When you’re climbing a mountain, it doesn’t matter whether you identify as a man or a woman—you’re just a human being, trying to do something impossible. But when it comes to the gear, male and female climbers are miles apart.
Illina Frankiv, the fourth Canadian woman to summit Mount Everest via Tibet, experienced this firsthand when she climbed the world’s tallest mountain in a summit suit—i.e. the one-piece insulated jumpsuits designed to withstand the harshest alpine conditions—made for men. Not because she wanted to, but because she had no other choice. Summit suits for women don’t exist.
Wearing gear that doesn’t fit can put your life at risk
Frankiv discovered mountain climbing on a whim in 2015. Her friend was planning to summit Washington’s Mount Rainier, so she decided to tag along. And so Frankiv ended up scaling her first mountain—the tallest peak in the state at 14,409 ft.—without a guide.
“I thought to myself, ‘It must have been just luck,’” the 28-year-old says.
Turns out, it wasn’t. She went on to climb California’s Mount Shasta, Colorado’s Mount Harvard, Alaska’s Mount Denali and more—all unguided. And despite doing so successfully, she still felt the effects of wearing gear that wasn’t made for her.
Despite the growing number of women getting into climbing, the industry hasn’t caught up. In the current market, there are no outdoor retailers making female summit suits—and that is not only inconvenient, but potentially dangerous, for women in pursuit of the peak.
Frankiv was scaling the side of Mount Everest on a ladder at night when she came face-to-face with the realities of wearing climbing gear that was too big for her. She wore a size small men’s suit (the smallest size available), which overwhelmed her 5’7″ and 125-pound frame. “I had this bulky belly from my summit suit that I had to push back to see where my toes were going,” Frankiv recounts. Being able to see each careful step was imperative because, as Frankiv explains, missing a rung in that scenario could’ve lead to serious injury or even death.
For the average person, a little extra bulk in their winter gear is no big deal, but when you’re climbing up a mountain—in this case, the highest mountain in the world—it can make all of the difference.
“It might sound like a simple inconvenience, but when you’re literally using your last strength, you don’t want to be hindered by little things like that,” Frankiv says. ‘That should never be an issue.”
The outdoor clothing market doesn’t accommodate female mountaineers
With an increasing amount of female mountaineers and campaigns like The North Face’s Move Mountains, there’s still very little room for women in the outdoor climbing apparel market.
“You know that women climb, why are you just blatantly ignoring us?” says Frankiv. “[Companies that make summit suits] should really just market it as unisex because it’s at least less offensive.”
For example in 2013, Berghaus, a UK outdoor clothing and equipment company, made a summit suit for men—the limited-edition Men’s Ulvetana Down Suit (which is now sold out)—but not for women. Yet, half of the product team at Berghaus, including the head of product, Karen Williams, are women, according to the brand.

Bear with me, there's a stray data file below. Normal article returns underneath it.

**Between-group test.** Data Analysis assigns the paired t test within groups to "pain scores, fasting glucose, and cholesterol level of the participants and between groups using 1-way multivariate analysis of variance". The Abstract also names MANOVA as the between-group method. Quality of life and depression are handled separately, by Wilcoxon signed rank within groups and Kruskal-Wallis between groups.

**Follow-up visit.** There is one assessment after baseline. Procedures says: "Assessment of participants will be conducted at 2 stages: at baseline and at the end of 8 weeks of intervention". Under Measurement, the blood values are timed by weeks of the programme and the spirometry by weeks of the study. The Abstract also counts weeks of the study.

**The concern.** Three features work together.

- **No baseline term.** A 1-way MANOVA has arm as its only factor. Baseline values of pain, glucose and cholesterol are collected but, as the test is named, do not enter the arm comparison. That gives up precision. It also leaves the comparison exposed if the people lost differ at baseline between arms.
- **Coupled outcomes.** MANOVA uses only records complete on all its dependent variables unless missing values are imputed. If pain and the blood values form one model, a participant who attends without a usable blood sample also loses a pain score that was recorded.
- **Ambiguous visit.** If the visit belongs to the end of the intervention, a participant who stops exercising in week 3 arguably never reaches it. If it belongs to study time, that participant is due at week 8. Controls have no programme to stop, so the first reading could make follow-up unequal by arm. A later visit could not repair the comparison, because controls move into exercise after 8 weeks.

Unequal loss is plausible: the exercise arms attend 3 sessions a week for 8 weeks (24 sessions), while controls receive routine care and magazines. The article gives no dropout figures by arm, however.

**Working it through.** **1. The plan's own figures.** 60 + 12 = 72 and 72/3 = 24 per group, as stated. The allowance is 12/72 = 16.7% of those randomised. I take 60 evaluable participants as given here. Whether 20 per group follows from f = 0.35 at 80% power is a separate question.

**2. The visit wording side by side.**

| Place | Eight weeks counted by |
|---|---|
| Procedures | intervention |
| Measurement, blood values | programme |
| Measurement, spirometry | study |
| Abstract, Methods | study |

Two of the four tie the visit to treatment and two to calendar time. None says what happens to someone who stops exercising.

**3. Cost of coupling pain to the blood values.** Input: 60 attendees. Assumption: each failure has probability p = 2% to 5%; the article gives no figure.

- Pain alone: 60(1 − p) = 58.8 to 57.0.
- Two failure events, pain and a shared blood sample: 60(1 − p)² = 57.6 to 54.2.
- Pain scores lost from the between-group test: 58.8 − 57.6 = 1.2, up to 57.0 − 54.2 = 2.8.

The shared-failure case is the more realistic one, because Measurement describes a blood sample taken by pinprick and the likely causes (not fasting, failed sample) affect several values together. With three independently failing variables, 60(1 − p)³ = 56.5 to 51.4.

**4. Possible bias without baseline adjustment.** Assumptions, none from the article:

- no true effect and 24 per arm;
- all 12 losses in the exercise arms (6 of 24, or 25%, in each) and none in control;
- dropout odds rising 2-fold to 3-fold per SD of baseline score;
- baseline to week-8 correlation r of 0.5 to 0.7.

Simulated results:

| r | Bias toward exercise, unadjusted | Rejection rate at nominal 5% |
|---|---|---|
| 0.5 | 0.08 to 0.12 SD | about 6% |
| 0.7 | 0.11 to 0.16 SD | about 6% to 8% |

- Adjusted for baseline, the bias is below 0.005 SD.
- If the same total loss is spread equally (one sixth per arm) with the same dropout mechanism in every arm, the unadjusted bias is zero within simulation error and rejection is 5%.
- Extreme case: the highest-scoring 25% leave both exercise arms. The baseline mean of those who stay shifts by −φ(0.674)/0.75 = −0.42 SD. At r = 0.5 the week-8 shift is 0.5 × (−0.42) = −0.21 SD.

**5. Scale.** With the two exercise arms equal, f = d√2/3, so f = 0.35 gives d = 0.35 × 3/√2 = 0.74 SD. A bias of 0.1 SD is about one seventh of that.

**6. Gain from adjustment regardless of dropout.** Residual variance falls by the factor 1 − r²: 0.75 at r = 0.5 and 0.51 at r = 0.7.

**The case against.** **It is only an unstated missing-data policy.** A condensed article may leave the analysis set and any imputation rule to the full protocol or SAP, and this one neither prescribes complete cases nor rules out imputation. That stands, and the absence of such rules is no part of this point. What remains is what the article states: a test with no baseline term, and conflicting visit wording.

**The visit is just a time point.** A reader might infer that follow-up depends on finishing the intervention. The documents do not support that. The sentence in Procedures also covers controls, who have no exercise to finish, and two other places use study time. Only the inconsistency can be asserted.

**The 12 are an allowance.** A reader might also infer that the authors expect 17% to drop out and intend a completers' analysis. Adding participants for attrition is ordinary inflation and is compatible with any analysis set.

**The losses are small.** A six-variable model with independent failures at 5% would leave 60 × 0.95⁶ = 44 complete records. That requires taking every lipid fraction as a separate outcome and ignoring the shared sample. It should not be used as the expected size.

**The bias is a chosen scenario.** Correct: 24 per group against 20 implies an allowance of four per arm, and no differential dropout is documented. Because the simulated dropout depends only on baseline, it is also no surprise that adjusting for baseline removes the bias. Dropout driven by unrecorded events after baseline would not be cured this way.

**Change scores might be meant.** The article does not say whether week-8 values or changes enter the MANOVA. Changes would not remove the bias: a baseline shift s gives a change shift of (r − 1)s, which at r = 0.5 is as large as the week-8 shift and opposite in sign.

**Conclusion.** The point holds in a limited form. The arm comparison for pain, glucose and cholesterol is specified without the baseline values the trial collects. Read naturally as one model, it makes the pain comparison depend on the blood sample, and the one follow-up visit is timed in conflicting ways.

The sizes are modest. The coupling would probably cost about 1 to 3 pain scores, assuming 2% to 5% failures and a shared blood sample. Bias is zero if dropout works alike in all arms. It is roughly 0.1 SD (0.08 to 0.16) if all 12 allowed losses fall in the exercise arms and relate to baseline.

“The company currently has no plans to introduce any summit suits,” the brand said in a statement provided to FLARE. “[But] Berghaus is currently in the midst of a major project relating to women’s product development, which is looking at every aspect of what the brand does in that area.”
American retailers The North Face and Mountain Hardwear only carry summit suits for men (the Men’s Himalayan Suit and Men’s Absolute Zero Suit, respectively). FLARE reached out to both brands asking for a comment, but they didn’t respond as of press time.
She’s making it work, for now
The lack of mountain climbing gear for women isn’t stopping Frankiv—instead, it’s making her push harder.
One of Frankiv’s goals is to climb the highest mountain in each of the seven continents, known as completing the Seven Summits. It’s a feat that only 416 people in the world have accomplished successfully, only 17% of which were women. She plans to climb Tibet’s Mount Shishapangma, a climb of 26,289 ft., in the Himalayas next year. If she succeeds, Frankiv will become the first Canadian woman ever to make it to the top of that mountain.
As she gears up for her next adventure, Frankiv says she will make sure to get attire that is as light and fitted as possible (like, lighter hiking boots and a more form-fitting sleeping bag to help her retain heat while she sleeps)—until summit suits are made for women—to lessen the risk for her next climb. But even so, she’s aware of the risk of not having suits made for her.
“It’s the barrier between life and death,” Frankiv said. “If you have bad gear, it can cost you your life.”
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